The Global Entrepreneurship Monitor 2012 survey found a “Team Scotland” approach was needed to raise and meet entrepreneurs’ aspirations.
The survey also indicated that total early-stage entrepreneurial activity (TEA) in Scotland rose last year.
It said activity matched the average for 20 innovation-driven economies.
The research, undertaken by the University of Strathclyde, also suggested that TEA exceeded the average for “arc of prosperity” countries which include Denmark, Finland, Ireland and Norway.
The survey found that attitudes towards entrepreneurship among young adults had recovered to levels seen before the economic downturn.
The report’s author said the findings highlighted the need to “turn quantity into quality” before highly qualified entrepreneurs abandoned small-scale businesses for a full-time job.
Prof Jonathan Levie, from the University’s Hunter Centre for Entrepreneurship, said the increase in entrepreneurial activity in Scotland was an encouraging sign.
“However, it is mainly due to a jump in low aspiration start-up activity by graduates and we need a ‘Team Scotland’ approach to both raise and fulfil aspirations,” he said.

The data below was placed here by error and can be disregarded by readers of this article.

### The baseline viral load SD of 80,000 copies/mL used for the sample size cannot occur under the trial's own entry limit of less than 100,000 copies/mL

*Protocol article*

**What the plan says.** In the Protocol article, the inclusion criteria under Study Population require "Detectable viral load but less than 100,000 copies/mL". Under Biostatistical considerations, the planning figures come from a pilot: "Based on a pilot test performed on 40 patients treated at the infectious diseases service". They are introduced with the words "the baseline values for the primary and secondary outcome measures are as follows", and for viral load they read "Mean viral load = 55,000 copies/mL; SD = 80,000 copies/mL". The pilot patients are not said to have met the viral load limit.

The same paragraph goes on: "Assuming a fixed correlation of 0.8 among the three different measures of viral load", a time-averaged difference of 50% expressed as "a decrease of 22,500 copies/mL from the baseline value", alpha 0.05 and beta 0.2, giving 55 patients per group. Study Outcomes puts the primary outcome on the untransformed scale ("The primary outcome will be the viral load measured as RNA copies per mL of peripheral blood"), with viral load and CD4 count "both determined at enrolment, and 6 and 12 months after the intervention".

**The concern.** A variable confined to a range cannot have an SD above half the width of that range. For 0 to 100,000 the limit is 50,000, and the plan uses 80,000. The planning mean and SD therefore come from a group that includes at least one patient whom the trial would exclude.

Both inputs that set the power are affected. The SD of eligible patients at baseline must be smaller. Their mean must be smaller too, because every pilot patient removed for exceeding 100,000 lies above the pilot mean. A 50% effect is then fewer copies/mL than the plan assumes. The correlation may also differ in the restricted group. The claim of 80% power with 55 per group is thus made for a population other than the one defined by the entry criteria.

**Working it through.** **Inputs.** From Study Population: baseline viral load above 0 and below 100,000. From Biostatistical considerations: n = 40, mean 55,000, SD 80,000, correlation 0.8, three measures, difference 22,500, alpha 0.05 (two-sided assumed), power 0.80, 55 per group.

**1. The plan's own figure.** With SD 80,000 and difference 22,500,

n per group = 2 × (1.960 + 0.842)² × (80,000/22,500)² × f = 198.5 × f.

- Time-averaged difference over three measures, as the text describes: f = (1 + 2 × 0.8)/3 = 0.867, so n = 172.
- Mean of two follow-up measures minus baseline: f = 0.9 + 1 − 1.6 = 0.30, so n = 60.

Sir Tom Hunter believes the entrepreneurial support network is finally being integrated in Scotland
“As a result of the financial crisis, more highly-qualified people have started businesses.
“Many of these individuals would not ordinarily have considered this option.”
Prof Levie added: “The challenge now, as the UK economy recovers, is to encourage them to grow their business and not abandon it for a full-time job outside Scotland.”
Sir Tom Hunter, who endowed the Hunter Centre for Entrepreneurship at Strathclyde, said Scotland had seen a steady rise in its TEA rate over the past three years but still lagged behind the UK as a whole.
He added: “Ultimately it seems we need to continue the cultural shift towards enabling our people to recognise entrepreneurialism as a real career option.
“We are in the teeth of a recession but when I started out in a similar recession there was very little by way of support.
“Today it’s different and I really do believe that we are finally integrating the support network for aspiring entrepreneurs.”
The Global Entrepreneurship Monitor report analyses entrepreneurial attitudes, activity and aspirations as well as the factors that underpin them.